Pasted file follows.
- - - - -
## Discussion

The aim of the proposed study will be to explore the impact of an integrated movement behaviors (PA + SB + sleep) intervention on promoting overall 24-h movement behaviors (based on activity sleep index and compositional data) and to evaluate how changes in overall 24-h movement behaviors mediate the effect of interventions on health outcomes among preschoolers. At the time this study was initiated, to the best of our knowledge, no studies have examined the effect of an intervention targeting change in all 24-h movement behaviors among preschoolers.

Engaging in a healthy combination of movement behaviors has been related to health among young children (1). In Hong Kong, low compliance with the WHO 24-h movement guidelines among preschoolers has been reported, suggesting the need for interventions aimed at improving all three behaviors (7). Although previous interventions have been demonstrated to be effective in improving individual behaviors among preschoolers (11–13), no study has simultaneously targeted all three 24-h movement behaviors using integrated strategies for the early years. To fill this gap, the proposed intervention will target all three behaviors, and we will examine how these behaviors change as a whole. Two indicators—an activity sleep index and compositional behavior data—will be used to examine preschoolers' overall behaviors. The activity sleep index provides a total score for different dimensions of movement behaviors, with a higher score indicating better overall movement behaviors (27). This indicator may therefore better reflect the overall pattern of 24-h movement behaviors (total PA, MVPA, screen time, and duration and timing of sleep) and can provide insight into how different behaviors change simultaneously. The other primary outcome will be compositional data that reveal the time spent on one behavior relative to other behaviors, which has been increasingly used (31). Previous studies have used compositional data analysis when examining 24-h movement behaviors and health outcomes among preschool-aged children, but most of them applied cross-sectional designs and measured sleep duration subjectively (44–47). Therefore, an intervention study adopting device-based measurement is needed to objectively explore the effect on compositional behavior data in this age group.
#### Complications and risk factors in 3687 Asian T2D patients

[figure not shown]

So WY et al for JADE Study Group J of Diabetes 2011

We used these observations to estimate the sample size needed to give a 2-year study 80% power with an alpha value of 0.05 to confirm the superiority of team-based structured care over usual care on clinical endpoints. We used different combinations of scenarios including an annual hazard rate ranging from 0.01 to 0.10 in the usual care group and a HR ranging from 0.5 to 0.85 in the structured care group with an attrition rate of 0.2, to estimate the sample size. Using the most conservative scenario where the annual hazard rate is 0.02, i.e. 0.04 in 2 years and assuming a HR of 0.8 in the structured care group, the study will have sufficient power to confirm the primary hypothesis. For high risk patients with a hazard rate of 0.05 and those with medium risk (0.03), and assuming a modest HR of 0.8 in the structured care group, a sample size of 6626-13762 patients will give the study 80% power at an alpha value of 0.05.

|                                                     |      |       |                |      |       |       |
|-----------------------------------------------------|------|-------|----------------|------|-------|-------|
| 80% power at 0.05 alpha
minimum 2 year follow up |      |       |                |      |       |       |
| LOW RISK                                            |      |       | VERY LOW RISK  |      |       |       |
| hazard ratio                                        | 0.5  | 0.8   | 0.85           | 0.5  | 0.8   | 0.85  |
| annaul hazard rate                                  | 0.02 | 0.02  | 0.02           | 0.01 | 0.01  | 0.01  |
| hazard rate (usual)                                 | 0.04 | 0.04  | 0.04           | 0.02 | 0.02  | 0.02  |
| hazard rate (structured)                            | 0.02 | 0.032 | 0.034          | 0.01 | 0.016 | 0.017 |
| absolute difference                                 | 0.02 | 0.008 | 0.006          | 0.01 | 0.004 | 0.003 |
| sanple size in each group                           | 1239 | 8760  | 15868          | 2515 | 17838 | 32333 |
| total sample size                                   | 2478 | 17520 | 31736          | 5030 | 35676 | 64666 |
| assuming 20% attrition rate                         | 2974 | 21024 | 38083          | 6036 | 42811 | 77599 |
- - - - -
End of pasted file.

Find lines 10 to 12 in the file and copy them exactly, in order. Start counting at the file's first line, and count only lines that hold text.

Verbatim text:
| 80% power at 0.05 alpha
minimum 2 year follow up |      |       |                |      |       |       |
| LOW RISK                                            |      |       | VERY LOW RISK  |      |       |       |